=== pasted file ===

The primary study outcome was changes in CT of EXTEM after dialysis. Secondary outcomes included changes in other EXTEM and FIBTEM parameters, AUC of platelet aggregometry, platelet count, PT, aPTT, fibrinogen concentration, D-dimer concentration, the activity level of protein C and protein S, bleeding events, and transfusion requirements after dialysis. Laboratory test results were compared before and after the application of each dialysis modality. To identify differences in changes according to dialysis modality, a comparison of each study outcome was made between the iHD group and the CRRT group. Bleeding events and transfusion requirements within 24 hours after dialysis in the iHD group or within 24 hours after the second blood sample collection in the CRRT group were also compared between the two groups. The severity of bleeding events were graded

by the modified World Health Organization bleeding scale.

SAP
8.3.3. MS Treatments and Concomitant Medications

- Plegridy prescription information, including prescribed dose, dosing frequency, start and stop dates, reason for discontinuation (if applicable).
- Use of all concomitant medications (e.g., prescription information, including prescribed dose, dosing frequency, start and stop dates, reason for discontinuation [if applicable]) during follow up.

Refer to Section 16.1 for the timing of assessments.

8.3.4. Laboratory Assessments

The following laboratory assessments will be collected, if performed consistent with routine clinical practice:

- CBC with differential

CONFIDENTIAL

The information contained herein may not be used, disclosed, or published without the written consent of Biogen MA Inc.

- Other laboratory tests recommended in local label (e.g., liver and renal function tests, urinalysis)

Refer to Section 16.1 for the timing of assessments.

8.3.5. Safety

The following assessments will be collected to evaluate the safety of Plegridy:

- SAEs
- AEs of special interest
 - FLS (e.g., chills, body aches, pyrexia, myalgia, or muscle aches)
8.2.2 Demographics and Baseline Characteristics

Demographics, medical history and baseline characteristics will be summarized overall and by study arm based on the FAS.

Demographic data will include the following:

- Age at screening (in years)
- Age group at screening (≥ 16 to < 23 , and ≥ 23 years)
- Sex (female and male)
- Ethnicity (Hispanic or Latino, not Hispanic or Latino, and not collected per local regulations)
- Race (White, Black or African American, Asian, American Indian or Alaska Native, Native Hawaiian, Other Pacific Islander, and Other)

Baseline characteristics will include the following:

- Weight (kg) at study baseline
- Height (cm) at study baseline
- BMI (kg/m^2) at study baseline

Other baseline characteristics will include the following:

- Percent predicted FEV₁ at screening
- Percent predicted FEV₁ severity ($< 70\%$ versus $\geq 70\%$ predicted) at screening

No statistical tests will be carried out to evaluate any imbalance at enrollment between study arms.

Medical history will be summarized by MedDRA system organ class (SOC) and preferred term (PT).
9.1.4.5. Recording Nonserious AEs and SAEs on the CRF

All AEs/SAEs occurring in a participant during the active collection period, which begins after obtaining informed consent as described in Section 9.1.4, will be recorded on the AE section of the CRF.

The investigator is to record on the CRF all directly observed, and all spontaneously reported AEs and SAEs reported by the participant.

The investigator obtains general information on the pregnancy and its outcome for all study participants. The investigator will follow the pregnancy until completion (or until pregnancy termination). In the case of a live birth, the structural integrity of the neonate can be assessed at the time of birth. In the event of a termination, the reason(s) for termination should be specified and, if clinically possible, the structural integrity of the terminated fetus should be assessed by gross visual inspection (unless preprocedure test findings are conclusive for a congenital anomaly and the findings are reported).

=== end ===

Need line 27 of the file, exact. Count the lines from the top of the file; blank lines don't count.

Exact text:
- Race (White, Black or African American, Asian, American Indian or Alaska Native, Native Hawaiian, Other Pacific Islander, and Other)